IOWA STATE (US) — Five hundred stars similar to our sun in size, age, composition, and location in the Milky Way are bringing to new light how stars evolve.
The oscillations, observed by NASA’s Kepler Mission, are offering hints about star basics such as mass, radius, and age, as well as clues about their internal structure.
Details are reported in the journal Science. The lead author is Bill Chaplin of the University of Birmingham.
“This helps us understand more about the formation of stars and how they evolve,” says Steve Kawaler, professor of physics and astronomy at Iowa State University and a co-author of the paper.
“These new observations allow us to measure the detailed properties of stars at an accuracy that wasn’t possible before.”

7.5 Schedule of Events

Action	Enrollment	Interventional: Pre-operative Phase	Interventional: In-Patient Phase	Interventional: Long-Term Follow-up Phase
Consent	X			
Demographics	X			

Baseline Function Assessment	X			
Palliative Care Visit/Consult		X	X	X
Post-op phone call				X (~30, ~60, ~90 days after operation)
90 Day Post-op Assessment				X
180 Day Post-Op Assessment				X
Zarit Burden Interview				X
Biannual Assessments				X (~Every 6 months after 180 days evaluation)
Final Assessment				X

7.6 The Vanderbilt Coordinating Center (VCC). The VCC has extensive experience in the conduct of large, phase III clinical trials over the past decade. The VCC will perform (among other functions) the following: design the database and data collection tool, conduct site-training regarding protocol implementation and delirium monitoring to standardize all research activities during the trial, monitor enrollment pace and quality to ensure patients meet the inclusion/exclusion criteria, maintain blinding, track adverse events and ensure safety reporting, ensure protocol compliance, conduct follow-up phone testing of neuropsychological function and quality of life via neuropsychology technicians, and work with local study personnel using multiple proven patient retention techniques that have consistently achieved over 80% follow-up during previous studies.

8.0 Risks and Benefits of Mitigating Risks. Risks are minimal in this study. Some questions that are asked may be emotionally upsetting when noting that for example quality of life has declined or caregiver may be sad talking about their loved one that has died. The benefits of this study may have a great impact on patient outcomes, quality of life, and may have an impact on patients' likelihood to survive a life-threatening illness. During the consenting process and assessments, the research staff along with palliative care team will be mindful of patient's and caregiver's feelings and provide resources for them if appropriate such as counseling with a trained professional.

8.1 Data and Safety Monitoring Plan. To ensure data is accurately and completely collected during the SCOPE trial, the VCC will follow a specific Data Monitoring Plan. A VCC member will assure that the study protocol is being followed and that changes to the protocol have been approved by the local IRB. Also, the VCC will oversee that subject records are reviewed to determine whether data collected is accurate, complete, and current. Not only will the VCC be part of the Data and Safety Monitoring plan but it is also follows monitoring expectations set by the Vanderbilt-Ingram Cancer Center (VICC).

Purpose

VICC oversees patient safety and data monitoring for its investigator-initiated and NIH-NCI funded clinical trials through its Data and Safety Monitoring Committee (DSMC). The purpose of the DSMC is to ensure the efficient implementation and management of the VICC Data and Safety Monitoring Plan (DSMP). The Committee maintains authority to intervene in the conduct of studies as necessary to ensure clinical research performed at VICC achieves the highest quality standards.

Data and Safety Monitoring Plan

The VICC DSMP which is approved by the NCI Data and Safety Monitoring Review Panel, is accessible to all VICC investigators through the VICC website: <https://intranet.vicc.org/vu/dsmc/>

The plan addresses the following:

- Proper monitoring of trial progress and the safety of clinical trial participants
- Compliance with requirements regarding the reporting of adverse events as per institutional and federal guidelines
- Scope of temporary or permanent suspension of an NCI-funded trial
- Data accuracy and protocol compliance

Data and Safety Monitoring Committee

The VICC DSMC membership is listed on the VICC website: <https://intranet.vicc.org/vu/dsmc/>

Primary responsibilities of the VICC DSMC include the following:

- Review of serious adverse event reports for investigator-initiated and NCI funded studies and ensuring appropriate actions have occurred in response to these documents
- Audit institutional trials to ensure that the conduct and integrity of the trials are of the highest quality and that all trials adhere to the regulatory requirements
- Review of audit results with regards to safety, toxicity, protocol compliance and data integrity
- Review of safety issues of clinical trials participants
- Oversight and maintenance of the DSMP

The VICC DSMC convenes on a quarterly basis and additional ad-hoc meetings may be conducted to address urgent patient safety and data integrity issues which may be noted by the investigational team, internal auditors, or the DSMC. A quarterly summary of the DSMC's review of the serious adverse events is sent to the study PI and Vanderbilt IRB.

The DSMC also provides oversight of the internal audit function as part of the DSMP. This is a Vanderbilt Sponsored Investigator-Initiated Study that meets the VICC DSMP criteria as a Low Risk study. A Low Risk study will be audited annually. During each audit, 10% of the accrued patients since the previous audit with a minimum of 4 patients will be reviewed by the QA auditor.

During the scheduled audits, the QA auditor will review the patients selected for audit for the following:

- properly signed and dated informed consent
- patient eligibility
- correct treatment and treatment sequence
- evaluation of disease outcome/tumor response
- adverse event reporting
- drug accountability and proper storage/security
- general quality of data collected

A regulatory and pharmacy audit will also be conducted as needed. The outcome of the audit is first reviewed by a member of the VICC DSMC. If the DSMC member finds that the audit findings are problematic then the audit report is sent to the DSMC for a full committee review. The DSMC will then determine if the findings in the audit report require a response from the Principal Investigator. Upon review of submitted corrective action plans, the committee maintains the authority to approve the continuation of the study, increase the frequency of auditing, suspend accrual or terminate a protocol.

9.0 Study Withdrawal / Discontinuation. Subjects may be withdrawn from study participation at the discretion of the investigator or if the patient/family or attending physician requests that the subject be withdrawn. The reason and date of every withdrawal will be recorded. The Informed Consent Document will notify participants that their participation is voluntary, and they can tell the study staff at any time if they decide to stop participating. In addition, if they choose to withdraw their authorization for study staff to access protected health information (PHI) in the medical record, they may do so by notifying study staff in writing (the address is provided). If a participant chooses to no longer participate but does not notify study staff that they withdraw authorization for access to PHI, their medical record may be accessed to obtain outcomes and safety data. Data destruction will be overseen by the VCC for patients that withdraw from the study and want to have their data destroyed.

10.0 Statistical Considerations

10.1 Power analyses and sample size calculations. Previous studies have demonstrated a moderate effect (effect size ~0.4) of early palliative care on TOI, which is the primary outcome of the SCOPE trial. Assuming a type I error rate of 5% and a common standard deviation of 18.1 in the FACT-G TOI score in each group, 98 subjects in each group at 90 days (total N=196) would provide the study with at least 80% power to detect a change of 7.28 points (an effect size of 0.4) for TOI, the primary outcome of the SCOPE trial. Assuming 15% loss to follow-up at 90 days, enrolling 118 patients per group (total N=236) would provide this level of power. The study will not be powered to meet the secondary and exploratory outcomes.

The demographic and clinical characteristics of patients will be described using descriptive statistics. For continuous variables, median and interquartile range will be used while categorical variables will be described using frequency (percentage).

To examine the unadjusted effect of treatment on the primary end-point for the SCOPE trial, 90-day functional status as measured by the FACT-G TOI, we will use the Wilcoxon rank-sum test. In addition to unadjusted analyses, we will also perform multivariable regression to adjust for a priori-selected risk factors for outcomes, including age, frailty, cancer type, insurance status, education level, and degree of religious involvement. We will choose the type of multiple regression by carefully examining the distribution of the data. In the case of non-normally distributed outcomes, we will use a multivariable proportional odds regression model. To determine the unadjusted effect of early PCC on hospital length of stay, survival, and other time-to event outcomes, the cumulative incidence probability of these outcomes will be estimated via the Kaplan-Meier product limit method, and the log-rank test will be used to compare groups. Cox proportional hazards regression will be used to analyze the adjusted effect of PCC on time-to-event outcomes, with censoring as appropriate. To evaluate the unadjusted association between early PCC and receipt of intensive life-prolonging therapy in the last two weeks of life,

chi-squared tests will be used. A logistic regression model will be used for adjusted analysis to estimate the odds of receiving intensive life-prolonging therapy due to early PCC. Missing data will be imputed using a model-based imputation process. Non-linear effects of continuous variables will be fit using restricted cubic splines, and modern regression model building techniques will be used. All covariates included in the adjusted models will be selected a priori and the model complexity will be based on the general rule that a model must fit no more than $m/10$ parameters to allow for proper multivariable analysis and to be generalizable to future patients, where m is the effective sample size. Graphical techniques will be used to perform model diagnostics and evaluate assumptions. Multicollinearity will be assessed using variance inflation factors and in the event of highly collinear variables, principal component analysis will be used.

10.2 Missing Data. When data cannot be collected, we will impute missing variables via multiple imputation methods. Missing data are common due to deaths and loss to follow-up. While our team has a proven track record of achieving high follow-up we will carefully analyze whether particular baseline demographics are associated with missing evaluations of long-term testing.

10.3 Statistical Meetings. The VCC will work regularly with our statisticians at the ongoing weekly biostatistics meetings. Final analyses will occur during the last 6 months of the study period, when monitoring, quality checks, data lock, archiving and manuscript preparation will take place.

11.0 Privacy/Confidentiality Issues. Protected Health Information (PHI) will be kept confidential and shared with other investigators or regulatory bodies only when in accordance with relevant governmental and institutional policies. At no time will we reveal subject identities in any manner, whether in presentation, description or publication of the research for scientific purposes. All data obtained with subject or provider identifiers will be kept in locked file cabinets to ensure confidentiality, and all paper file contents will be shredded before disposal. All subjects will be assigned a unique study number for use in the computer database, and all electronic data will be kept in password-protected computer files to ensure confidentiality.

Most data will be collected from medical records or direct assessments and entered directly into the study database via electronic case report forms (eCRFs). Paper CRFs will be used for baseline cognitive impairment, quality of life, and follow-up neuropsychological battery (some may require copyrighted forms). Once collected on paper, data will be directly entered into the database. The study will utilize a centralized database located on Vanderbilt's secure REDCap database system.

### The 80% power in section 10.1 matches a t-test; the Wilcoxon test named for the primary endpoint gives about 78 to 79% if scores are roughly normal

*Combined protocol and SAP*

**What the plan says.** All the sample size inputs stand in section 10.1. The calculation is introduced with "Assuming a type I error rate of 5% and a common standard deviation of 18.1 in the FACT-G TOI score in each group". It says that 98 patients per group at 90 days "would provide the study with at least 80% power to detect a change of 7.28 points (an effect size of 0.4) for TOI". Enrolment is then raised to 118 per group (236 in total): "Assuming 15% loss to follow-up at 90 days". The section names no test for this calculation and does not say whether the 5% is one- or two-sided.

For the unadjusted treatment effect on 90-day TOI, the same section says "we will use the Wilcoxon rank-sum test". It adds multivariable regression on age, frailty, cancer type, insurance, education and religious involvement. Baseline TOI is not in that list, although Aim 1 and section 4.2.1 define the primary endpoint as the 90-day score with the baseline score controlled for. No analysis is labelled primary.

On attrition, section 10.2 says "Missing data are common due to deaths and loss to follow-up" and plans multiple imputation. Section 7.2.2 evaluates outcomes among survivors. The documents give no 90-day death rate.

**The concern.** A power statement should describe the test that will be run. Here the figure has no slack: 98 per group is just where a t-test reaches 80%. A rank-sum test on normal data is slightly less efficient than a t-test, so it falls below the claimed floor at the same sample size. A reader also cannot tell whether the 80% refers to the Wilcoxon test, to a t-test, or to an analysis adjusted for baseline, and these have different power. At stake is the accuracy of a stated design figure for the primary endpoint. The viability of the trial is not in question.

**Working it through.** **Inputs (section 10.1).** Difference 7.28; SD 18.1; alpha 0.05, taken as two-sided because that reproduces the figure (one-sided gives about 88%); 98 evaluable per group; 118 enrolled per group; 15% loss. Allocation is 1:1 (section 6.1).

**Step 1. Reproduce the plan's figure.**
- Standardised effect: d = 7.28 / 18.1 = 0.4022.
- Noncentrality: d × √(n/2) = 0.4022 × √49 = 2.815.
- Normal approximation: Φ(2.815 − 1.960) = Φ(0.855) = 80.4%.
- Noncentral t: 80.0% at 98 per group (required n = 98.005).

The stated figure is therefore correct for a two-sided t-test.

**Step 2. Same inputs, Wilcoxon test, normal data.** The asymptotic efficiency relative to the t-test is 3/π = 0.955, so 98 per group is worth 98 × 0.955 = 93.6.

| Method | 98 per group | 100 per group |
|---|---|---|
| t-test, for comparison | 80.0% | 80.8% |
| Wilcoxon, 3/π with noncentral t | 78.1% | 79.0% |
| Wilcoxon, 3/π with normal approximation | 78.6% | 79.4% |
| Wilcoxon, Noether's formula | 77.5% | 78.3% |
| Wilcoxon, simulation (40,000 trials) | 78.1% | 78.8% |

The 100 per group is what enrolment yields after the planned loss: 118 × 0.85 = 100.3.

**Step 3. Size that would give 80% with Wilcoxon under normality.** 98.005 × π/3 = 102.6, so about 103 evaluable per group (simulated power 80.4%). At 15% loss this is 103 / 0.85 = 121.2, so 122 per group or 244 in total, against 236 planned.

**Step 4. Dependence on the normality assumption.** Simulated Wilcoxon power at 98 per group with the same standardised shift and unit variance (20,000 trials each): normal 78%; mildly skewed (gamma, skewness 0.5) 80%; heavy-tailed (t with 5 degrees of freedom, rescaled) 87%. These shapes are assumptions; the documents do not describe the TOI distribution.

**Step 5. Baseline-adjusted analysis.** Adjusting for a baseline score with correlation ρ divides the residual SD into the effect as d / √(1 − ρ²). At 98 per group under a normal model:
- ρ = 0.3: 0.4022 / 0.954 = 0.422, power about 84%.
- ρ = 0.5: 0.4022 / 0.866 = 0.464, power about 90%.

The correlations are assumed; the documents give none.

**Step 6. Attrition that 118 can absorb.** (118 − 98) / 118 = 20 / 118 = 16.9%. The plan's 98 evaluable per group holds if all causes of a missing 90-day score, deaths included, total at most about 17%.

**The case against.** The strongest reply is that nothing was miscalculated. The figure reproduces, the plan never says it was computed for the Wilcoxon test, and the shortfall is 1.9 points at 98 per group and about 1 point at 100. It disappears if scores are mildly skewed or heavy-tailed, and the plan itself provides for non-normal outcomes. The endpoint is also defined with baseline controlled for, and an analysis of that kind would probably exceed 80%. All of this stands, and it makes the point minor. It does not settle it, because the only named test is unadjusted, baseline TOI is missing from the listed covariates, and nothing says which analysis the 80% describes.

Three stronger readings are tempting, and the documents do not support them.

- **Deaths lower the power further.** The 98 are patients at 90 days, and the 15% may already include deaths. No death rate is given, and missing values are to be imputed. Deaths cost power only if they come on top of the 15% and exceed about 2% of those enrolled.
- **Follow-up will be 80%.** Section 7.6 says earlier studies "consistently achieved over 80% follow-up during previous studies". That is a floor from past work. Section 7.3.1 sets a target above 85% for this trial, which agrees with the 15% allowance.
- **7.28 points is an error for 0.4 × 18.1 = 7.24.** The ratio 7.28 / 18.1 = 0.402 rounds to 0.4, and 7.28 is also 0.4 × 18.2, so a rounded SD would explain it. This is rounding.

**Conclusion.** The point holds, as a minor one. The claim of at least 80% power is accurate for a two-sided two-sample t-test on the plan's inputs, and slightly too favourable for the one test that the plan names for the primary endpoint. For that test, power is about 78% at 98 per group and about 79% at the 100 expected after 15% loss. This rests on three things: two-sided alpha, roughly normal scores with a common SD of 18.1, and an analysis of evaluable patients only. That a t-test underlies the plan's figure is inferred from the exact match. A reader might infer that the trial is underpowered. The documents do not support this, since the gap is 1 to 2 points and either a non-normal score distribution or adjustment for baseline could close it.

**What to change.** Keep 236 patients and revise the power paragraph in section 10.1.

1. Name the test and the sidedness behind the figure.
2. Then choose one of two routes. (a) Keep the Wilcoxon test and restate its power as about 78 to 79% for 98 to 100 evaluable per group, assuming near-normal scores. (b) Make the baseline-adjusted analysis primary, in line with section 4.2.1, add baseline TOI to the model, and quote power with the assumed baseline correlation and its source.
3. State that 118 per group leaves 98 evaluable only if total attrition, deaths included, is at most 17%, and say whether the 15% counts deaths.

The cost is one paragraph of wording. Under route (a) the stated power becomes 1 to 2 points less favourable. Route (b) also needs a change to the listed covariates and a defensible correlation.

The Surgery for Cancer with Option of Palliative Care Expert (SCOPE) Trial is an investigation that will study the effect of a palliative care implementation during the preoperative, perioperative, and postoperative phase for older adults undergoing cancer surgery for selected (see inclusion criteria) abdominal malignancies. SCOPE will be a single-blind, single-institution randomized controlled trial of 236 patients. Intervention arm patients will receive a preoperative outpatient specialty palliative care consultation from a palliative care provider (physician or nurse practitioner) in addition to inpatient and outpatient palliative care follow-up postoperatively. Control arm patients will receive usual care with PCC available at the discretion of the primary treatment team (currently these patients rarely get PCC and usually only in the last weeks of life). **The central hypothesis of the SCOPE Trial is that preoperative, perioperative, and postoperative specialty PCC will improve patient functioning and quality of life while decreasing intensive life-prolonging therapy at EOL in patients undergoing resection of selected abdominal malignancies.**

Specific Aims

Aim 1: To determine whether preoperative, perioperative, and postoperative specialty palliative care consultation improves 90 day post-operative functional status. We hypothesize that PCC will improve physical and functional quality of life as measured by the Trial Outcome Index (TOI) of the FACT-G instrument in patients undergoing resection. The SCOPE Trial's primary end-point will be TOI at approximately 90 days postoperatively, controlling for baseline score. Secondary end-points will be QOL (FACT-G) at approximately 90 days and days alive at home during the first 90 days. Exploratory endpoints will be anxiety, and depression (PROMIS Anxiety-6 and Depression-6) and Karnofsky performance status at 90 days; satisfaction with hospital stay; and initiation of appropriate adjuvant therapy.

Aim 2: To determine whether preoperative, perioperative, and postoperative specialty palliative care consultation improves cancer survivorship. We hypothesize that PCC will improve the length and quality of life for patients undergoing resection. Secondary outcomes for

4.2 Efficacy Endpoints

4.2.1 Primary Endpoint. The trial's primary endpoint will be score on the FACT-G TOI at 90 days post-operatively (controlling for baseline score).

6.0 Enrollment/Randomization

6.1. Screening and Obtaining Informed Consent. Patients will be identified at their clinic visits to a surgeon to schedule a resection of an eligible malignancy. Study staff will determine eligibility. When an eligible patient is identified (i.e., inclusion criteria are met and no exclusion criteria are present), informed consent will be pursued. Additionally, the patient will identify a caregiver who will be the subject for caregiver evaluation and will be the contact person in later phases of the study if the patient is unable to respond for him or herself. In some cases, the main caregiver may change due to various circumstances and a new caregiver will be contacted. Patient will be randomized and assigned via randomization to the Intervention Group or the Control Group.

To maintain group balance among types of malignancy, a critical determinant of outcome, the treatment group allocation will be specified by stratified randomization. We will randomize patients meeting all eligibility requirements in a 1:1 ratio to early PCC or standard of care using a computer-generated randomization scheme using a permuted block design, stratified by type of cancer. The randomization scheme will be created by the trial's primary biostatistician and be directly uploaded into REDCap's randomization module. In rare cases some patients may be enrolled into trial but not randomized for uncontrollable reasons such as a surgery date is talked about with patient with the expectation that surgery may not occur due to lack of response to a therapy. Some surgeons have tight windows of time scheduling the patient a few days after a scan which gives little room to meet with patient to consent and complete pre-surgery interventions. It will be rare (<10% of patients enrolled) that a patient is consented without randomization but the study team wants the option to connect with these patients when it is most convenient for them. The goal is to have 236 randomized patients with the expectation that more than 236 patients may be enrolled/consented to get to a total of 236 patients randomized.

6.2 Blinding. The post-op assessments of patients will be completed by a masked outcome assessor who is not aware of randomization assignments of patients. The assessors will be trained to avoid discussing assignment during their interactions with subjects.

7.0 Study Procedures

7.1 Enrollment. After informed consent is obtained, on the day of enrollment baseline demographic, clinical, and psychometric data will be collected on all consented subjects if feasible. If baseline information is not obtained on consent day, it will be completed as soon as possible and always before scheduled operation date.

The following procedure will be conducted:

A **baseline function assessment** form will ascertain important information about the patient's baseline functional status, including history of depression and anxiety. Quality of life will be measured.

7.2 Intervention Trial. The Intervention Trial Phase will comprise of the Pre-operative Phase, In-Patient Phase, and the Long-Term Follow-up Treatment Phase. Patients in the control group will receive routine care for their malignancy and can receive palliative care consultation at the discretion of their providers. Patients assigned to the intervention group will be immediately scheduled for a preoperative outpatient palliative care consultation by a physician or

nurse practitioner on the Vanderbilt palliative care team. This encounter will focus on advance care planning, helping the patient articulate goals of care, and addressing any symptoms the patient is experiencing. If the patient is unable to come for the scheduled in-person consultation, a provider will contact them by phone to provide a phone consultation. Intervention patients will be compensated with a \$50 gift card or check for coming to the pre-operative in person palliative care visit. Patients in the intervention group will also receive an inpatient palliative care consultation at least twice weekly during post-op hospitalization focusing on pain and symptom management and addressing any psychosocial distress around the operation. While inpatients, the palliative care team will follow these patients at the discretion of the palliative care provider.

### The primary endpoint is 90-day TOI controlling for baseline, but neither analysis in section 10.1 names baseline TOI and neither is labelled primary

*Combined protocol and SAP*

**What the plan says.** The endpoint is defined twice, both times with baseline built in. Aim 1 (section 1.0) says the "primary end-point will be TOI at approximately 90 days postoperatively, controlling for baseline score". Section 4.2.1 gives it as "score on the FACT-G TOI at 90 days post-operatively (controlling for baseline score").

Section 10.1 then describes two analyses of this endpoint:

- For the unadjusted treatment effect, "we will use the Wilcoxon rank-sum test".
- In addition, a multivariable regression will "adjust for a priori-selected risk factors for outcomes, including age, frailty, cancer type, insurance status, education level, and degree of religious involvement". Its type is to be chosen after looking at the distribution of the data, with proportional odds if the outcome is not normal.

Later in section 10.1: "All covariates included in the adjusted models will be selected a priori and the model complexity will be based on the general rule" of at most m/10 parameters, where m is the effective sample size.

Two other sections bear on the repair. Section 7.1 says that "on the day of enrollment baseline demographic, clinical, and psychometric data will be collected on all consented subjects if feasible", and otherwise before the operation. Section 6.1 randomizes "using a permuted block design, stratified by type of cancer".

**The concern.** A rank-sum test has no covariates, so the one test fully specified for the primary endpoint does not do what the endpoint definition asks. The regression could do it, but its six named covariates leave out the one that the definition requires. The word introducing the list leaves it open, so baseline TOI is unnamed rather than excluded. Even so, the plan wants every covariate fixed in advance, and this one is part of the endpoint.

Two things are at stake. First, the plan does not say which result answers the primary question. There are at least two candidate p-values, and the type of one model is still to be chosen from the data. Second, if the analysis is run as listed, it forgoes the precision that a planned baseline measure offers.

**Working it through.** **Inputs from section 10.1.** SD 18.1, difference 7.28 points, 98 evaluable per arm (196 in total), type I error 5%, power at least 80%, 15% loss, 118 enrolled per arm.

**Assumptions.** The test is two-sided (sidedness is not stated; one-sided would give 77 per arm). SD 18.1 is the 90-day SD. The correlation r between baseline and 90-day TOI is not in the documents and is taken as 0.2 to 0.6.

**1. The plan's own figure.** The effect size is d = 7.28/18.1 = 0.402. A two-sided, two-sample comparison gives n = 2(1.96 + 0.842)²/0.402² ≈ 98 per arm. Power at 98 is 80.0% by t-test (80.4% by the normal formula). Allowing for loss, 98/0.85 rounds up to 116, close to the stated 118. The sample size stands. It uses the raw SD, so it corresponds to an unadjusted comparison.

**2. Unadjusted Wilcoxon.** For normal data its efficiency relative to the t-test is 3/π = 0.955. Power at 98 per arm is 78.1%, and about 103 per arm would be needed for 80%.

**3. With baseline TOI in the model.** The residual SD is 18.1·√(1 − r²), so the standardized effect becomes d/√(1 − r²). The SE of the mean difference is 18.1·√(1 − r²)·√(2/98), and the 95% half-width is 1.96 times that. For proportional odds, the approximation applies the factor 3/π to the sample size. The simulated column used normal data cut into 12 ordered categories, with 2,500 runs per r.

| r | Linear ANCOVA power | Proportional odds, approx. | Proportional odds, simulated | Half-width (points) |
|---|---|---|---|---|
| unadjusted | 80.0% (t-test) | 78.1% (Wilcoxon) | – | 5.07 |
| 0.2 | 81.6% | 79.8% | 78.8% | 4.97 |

The Kepler spacecraft is orbiting the sun carrying a photometer, or light meter, to measure changes in star brightness that includes a telescope 37 inches in diameter connected to a 95 megapixel CCD camera.
The instrument is continually pointed at the Cygnus-Lyra region of the Milky Way and is expected to continuously observe about 170,000 stars for at least three and a half years.
The spacecraft’s primary job is to use tiny variations in the brightness of the stars within its view to find Earth-like planets that might be able to support life.
The Kepler Asteroseismic Investigation is using Kepler data to study different kinds of stars and has provided astronomers with so much new information, researchers say they are “entering a golden era for stellar physics.”
Data from 500 sun-like stars gives astronomers a much better understanding of the stars, their properties and their evolution, provides data to test theories, models, and predictions about the stars and the galaxy, and also gives astronomers enough data to make meaningful statistical studies.
“But this is just the start of things,” Kawaler says. “This is a first broad-brush analysis of the data we’ve seen. This is a preview of this new tool and the kind of detailed census that we’ll be able to do.”
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